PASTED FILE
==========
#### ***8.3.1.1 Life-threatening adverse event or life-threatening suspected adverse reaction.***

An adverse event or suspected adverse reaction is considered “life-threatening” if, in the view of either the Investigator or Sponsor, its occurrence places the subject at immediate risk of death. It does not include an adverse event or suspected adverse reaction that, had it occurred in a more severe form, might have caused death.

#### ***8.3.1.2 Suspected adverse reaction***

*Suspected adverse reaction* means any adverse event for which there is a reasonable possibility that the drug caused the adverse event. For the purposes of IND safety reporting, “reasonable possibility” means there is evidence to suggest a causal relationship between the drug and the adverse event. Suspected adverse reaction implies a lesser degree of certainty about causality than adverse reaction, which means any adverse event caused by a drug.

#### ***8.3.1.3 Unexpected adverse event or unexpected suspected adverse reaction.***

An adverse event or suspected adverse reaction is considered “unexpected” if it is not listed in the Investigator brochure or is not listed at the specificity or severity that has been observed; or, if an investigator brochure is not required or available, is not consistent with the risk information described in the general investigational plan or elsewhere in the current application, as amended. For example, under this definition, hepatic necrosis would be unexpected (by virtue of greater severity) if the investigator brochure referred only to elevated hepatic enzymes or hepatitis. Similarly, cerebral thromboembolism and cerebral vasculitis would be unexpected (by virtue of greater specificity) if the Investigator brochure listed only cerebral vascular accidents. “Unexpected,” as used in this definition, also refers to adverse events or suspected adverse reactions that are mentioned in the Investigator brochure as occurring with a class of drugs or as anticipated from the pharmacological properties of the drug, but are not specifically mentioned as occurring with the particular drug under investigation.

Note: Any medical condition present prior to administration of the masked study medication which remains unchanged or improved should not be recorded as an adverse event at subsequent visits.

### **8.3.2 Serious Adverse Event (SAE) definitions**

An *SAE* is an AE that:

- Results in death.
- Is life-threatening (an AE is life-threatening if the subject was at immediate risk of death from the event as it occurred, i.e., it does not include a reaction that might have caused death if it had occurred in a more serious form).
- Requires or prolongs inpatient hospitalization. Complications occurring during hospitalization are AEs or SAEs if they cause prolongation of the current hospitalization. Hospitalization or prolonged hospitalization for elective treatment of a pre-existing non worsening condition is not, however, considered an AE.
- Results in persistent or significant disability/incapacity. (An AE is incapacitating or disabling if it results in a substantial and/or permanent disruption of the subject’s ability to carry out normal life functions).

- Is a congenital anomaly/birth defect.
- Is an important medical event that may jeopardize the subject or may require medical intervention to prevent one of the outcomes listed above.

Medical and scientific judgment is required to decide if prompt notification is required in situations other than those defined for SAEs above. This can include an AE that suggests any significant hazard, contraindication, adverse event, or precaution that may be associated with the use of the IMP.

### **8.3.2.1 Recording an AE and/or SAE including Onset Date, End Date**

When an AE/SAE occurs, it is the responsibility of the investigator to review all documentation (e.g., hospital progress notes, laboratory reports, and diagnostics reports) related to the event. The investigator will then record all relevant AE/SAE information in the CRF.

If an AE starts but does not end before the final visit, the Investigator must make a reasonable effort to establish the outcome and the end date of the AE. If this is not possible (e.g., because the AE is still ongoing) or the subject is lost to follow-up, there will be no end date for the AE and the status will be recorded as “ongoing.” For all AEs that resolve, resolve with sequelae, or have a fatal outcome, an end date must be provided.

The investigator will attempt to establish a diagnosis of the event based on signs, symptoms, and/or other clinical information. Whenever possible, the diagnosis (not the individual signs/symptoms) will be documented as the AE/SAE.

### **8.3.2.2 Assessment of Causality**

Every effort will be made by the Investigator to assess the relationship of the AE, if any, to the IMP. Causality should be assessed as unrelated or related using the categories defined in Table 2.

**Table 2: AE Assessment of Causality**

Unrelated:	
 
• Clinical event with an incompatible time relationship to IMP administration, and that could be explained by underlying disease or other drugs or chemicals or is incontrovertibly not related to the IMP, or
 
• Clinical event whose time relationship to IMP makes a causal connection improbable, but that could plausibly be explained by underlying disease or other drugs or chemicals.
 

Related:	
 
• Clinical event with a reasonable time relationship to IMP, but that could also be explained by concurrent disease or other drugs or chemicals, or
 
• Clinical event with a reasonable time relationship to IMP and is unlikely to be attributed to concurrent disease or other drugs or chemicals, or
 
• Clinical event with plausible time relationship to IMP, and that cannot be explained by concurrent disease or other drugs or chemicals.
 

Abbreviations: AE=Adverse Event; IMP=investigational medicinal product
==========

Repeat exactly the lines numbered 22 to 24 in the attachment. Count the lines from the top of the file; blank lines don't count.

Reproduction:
Every effort will be made by the Investigator to assess the relationship of the AE, if any, to the IMP. Causality should be assessed as unrelated or related using the categories defined in Table 2.

**Table 2: AE Assessment of Causality**

Unrelated:	
 